Environmental Protest Forms a Red Line On the Capitol East Lawn
It Takes Roots Red Line Action Credit: InsideSources/Erin Mundahl
On the cusp of his 100th day in office, the Trump administration was faced with another protest this week. On Friday afternoon, members of several Native American and environmentalist groups gathered on the Capitol lawn wearing red t-shirts to symbolize the red line that corporations and governments cannot cross if they are serious about stopping climate change. The event was organized by It Takes Roots, a collaboration between Grassroots Global Justice Alliance, Climate Justice Alliance, Indigenous Environmental Network, and Right to the City Alliance and was characterized as a non-violent direct action.
Organizers stressed that the event was strictly non-violent with a goal of demonstrating to lawmakers the importance of respecting minority rights and the environment.
Puja Dahal, one of two representatives from the Asian Pacific Environmental Network, who came from California for the march, told InsideSources that she was concerned about Trump’s recent executive orders relaxing clean air regulations.
Dahal explained that she is from Richmond, California, near where a Chevron refinery exploded in 2012. She says that APEN is one of the groups representing “frontline communities” like hers, which were negatively affected by the fossil fuel industry.
“I am here to represent the stories of my community,” she told InsideSources. “After the explosion, Chevron provided scholarships for high school students in nearby towns. They are taking away our lives and trying to answer with money.”
Although they came from many different places, the protest members emphasized that they were all part of the same movement.
“We’re all here and we’re all fighting for our rights,” said Kandi Mossett, of the Indigenous Environmental Network. Mossett was one of the organizers of the event. “The red line shows how we are all connected. We are the red lines, and we will not take this abuse anymore.”
For the organizers of the event, the red line was both a set of standards that should not be crossed and a tie that binds the various groups together. Although the organizers represented a variety of causes, such as Black Lives Matter, The theme of inter-connectivity was reiterated by several of the speakers and also group members. For them, issues like pacifism, climate change, and minority rights were all part of the same larger struggle.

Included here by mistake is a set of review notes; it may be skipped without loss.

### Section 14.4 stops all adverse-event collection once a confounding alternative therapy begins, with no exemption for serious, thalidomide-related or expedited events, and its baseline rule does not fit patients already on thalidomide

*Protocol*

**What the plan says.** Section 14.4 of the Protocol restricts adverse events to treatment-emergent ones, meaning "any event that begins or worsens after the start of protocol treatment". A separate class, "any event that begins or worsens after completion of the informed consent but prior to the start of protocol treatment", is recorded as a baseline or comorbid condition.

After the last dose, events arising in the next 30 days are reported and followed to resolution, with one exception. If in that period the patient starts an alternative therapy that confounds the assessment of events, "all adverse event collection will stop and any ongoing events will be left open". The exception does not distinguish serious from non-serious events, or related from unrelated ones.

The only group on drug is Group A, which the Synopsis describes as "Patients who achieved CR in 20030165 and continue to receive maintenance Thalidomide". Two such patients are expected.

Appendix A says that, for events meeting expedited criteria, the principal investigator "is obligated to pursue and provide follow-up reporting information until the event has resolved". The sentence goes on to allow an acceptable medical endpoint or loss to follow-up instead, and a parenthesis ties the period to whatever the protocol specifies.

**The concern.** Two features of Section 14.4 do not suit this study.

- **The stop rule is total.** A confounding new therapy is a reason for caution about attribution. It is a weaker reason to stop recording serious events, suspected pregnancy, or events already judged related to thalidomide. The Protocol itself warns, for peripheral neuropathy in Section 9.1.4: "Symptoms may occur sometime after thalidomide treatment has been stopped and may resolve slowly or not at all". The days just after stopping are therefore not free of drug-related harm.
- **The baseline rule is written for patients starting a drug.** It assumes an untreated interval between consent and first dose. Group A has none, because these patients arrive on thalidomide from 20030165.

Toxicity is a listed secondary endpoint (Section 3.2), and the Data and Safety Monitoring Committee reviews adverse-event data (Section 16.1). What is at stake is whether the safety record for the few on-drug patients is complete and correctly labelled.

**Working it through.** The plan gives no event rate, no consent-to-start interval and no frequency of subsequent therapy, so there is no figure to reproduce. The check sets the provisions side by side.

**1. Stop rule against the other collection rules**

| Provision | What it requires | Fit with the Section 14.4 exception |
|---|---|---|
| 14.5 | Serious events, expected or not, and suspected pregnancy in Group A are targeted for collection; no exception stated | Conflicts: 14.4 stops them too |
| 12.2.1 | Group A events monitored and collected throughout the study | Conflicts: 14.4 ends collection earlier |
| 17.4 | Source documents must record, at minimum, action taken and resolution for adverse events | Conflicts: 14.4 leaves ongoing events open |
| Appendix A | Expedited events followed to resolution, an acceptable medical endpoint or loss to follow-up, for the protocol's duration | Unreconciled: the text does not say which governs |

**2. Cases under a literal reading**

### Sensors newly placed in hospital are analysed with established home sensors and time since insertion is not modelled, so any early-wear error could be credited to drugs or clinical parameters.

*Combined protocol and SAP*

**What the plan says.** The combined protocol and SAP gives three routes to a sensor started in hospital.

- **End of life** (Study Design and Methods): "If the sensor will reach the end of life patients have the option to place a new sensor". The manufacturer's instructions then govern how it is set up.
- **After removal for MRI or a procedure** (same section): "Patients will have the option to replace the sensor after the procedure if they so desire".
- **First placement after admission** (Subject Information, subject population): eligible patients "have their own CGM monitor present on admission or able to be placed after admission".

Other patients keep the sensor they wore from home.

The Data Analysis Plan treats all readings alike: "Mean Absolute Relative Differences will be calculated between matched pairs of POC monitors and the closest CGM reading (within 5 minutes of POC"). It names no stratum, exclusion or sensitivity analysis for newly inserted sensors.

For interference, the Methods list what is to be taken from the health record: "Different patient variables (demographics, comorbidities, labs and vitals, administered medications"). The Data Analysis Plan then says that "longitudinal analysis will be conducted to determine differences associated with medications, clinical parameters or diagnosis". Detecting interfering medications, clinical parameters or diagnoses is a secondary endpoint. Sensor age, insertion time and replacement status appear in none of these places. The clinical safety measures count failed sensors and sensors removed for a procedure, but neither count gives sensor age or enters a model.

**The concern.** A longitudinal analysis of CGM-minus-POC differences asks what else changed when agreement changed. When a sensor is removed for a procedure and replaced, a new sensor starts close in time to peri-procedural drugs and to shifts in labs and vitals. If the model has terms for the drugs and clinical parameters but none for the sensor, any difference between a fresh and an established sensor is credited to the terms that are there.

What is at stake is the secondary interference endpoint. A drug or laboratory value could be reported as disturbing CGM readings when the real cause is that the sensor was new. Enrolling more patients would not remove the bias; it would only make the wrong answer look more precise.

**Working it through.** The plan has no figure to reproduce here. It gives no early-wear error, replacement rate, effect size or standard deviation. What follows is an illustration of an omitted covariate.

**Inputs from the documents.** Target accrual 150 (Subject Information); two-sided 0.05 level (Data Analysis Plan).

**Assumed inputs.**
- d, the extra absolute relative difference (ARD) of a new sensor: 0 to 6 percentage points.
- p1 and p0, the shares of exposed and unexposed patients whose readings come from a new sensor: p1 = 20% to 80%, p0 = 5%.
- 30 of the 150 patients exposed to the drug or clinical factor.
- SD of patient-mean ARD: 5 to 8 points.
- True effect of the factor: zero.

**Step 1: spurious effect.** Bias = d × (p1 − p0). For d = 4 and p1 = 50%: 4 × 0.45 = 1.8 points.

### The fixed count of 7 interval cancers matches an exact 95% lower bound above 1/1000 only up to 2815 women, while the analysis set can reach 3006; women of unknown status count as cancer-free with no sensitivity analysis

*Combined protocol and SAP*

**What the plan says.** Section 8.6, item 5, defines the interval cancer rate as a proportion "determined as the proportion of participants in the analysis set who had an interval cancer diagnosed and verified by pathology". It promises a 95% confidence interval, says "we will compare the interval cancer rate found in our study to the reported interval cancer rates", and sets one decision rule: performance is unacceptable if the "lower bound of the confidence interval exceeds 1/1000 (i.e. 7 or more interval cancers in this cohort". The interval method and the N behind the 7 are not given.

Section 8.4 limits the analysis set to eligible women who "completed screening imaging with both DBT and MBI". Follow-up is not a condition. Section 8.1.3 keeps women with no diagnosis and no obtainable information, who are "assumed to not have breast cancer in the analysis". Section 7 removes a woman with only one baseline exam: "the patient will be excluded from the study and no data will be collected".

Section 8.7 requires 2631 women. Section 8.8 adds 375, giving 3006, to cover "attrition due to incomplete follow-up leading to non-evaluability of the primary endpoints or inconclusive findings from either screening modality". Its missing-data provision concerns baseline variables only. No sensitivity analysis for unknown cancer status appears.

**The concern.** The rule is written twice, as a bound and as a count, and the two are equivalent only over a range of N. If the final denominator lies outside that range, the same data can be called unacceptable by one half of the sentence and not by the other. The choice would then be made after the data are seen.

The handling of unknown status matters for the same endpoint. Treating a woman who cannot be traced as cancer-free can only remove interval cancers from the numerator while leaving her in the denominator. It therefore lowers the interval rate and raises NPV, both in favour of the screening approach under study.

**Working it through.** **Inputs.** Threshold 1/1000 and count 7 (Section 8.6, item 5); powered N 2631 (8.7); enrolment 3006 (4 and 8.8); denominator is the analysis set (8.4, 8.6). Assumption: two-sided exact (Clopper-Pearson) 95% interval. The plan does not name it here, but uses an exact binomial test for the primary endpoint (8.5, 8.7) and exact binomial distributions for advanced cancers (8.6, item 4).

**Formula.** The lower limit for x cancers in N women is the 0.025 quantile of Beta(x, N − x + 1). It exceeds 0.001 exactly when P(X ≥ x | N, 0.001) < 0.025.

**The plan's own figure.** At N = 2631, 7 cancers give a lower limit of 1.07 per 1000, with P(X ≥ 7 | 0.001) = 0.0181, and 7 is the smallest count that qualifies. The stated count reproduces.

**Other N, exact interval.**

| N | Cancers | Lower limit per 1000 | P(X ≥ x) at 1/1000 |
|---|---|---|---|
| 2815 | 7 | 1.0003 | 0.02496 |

“The U.S. military is one of the biggest polluters in the world,” said Michael Marceau, vice president of Veterans for Peace. For Marceau and other members of his group, peace not only saves lives, it protects the environment.
“Non-violent direct action is getting much bigger,” said Mossett, who said that actions like Friday’s red line march “show the strength in our diversity.”
Mossett and other organizers say that their focus is not on changing minds on Capitol Hill, but rather showing people the harms of extraction and the dumping of wastes generated from mineral extraction. Although many people first heard of the climate justice movement after its involvement in the Dakota Access Pipeline Protests, the organizers of Friday’s event emphasized that the movement began in the 1990s. Since then it has been working to protect minority communities and the environment, organizers say.
The group assembled on the House lawn for a brief rally involving speakers from LGBT, native rights, and other groups. Periodically, the group was led in chants of “black lives they matter here, say no to Trump and fear.”
Shortly after 3 pm, the group organized itself into ranks for the march to the White House. The protesters marked in blocks, each representing communities and interests impacted, including indigenous peoples, the Appalachians, veterans, youth, food sovereignty, gender justice/LGBTQI, and immigrants. The march was accompanied by the sounds of drums and periodic chanting in English, Spanish, and several native american languages.